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Every rider who has attempted the Momentum Medical Scheme Attakwas Extreme, presented by Biogen, knows exactly how tough it is. It manages to roll all of cycling’s cliches into one. “It never gets easier, you just get faster” rings momentarily true, except nobody gets much faster. “It is by riding a bicycle that you learn the contours of a country best, since you have to sweat up the hills and coast down them,” certainly captures the essence of racing through the Attakwaskloof, while many have discovered that “crashing is part of cycling as crying is part of love.”
What Le Mond, Hemingway and Museeuw knew to be true the Hell of the South epitomises. In fact, the only famous cycling quote which participants in the South African season opener cannot identify with is Danny MacAskill’s: “if you do something right the first time, then it’s not hard enough.” The Scottish trials rider may be able to navigate razor-sharp ridgelines, balancing precariously on the edge of a hundred-meter-high cliff, riding this is another matter entirely.
When the race was conceived, in 2006, mountain biking was in a very different space in South Africa. The vast majority of the field in the inaugural edition, in January 2007, rode on hard-tail 26ers, full suspension bikes were still very inefficient. As mountain bike technology improved one would have thought the race would have become easier.
That is not the case, however. Kevin Evans’ winning time for the 2007 race was 5 hours, 10 minutes and 3 seconds. This compared to the 2023 times would have been good enough for sixth, splitting Arno du Toit and Keagan Bontekoning. “When 29ers started to really gain momentum we thought we might have to make the route tougher,” Henco Rademeyer of Dryland Event Management confessed. “But the times never dropped significantly. In fact, 2023 was one of the slower years in recent times, as the gravel roads after the Attakwaskloof were quite eroded after heavy rains in December.”
“It’s amazing how the race never got any easier,” Rademeyer reflected. “Bikes, nutrition and training have all improved so much in the last 17 years. But the Momentum Medical Scheme Attakwas Extreme, presented by Biogen, remains extreme. It’s an honest test of any mountain biker. It was conceived as a race to help riders prepare for the Cape Epic. While it stands alone, as I believe the premier one-day MTB race in the country, it still aids people in their Epic prep. If you can complete the Hell of the South you know you’re on track. No single day in the Cape Epic will be as tough as the day you have out on the bike here.”
It is also one of those events which riders swear off on the finish line. Then a few days later they start to reconsider. By the time entries open most have forgotten how much they suffered and are keen to relive the experience once more. The Ratel Club, for riders who have completed five or more editions, is 475 individuals strong. There are also 56 riders who have ridden it ten times or more and 3 men have completed every staging of the event.
Why anyone would do this to themselves is difficult to determine at first. Upon closer reflection the answer is obvious. “Never stop just because you feel defeated. The journey to the other side is attainable only after great suffering,” wrote Santosh Kalwar.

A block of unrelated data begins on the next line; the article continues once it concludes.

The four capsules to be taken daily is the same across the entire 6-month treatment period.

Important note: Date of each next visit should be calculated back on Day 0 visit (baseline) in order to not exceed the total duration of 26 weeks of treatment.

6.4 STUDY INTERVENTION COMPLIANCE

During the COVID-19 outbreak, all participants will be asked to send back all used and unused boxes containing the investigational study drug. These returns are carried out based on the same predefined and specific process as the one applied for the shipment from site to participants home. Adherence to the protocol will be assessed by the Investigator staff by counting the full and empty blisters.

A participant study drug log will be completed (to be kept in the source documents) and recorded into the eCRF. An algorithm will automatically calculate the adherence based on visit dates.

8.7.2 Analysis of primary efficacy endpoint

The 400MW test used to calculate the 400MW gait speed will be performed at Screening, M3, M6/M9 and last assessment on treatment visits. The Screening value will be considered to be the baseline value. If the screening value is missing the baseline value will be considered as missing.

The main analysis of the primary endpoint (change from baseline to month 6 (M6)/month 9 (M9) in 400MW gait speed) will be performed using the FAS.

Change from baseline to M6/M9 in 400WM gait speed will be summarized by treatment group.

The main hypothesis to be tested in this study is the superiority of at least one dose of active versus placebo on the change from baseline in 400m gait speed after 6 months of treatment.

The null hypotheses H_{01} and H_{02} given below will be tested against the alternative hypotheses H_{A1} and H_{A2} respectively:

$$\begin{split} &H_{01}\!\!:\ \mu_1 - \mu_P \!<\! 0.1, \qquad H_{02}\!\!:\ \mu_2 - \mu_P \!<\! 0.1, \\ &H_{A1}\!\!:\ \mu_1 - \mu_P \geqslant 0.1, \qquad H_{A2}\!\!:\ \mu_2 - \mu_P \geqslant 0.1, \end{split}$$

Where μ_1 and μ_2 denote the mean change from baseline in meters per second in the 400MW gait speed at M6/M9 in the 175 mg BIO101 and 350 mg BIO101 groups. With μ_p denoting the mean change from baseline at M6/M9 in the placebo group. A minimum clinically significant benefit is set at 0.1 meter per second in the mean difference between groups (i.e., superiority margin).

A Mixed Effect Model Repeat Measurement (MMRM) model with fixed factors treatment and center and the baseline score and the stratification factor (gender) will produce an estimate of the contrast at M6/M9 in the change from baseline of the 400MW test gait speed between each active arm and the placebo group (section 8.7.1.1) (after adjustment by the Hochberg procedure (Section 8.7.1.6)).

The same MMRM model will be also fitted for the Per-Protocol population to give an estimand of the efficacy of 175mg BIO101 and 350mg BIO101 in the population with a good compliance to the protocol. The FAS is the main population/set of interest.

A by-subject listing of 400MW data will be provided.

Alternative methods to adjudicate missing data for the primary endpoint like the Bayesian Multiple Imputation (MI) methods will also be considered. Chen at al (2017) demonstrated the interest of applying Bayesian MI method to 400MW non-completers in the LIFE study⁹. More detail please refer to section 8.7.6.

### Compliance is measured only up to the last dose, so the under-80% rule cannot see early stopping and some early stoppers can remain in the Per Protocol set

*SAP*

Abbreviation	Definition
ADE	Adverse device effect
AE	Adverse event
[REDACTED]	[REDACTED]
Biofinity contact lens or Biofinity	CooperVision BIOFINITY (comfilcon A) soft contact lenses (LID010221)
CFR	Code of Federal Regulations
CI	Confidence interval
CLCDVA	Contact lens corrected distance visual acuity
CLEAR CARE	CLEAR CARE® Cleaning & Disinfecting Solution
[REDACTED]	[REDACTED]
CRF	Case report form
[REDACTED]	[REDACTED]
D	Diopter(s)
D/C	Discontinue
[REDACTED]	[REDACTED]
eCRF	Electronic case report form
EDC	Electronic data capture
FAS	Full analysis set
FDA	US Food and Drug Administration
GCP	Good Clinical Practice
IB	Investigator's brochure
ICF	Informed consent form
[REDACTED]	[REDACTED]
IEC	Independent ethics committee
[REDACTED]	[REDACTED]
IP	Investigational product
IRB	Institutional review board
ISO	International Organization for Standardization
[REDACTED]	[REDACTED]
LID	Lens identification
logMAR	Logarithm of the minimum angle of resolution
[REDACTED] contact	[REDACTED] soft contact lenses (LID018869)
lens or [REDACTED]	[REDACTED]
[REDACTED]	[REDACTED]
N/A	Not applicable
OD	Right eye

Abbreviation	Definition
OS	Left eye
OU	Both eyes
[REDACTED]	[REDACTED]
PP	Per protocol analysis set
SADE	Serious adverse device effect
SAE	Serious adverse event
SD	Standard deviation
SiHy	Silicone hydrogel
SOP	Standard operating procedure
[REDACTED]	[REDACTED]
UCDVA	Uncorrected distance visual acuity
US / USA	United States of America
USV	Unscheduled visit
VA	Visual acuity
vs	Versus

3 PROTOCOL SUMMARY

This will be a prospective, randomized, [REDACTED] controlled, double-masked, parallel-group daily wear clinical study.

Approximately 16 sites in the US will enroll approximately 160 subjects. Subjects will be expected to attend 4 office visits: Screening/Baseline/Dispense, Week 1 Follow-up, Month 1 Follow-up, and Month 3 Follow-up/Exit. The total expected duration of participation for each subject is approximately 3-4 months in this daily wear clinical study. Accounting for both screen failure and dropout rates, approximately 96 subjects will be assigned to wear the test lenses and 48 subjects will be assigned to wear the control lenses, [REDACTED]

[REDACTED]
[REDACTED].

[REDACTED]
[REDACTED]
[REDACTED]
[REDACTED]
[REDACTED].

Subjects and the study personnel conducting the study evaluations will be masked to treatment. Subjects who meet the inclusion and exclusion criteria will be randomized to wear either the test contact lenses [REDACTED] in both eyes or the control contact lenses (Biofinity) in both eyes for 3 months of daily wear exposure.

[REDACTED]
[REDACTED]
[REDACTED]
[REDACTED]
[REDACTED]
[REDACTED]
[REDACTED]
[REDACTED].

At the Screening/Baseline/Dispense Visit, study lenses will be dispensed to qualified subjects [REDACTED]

What the race has taught riders over the years one can only speculate about. Yet it has certainly enabled and encouraged suffering. The words of Martin Luther King, Jr. recontextualised do seem to fit a bike race. “Human progress is neither automatic nor inevitable… Every step toward the goal of justice requires sacrifice, suffering, and struggle; the tireless exertions and passionate concern of dedicated individuals.”
Perhaps it is what each rider takes, for themselves, from the suffering the race inflicts. It makes them better and stronger, brings them closer to their full potential. Athletically certainly, but emotionally too. There are few opportunities to inflict extreme experiences like that upon oneself in modern life. Especially in a safe environment where medics are never far away and regular water points provide the hydration and nutrition required to survive.
Logically entering the 2024 Momentum Medical Scheme Attakwas Extreme, presented by Biogen, is not a great idea. But logic be damned. Growth is illogical. “Buy the ticket, take the ride … and if it occasionally gets a little heavier than what you had in mind, well … maybe chalk it up to forced consciousness expansion…”
Hunter S Thompson may have preferred motorcycles to bicycles. He would have approved of the self-flagellation however. So, sign up. Commit to the training. Prepare for a challenging day out. And ride the eighteenth Hell of the South. You will not think it wise while riding; but later, upon careful reflection, you will realise all you gained from the experience…
|2024 Momentum Medical Scheme Attakwas Extreme, presented by Biogen|
|Race Date:||20 January 2024|
|Entry Fee:||R1 750 (Early Bird Entry Feel, until 31 October 2023|
|Start Venue:||Chandelier Game Lodge, Oudtshoorn|
|Finish Venue:||Pine Creek Resort, Great Brak River|
|Route Stats:||121 kilometres with 2 900 meters of climbing|
|Facebook:||Momentum Medical Scheme Attakwas Extreme, presented by Biogen|